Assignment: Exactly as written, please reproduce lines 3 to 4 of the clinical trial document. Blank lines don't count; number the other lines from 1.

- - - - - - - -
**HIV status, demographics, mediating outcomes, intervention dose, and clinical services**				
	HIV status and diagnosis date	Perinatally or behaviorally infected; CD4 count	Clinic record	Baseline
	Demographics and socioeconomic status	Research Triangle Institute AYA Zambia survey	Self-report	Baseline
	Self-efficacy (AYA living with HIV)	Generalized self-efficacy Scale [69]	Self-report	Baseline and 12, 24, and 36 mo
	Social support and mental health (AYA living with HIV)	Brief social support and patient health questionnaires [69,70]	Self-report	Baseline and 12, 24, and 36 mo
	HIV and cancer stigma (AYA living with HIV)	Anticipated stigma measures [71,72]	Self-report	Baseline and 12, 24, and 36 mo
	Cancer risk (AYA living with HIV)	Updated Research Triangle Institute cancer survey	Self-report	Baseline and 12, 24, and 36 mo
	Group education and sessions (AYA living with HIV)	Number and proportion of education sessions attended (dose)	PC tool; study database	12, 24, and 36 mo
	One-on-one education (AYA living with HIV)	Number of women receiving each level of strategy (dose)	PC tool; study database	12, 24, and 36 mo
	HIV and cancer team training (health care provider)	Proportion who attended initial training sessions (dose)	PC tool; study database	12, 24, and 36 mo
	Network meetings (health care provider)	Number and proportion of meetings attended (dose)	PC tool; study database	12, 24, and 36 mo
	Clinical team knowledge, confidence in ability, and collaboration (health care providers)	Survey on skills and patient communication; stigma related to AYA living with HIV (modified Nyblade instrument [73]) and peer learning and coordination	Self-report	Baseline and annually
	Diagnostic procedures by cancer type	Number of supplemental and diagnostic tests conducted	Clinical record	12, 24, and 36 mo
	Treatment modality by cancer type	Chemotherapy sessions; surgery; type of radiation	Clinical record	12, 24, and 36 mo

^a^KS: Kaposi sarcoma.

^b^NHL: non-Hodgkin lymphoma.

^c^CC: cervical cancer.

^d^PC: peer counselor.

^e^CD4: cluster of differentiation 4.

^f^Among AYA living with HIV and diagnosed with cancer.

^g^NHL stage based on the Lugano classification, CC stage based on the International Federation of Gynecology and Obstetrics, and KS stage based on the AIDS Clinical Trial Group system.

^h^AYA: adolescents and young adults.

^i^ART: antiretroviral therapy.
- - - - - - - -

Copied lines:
	Demographics and socioeconomic status	Research Triangle Institute AYA Zambia survey	Self-report	Baseline
	Self-efficacy (AYA living with HIV)	Generalized self-efficacy Scale [69]	Self-report	Baseline and 12, 24, and 36 mo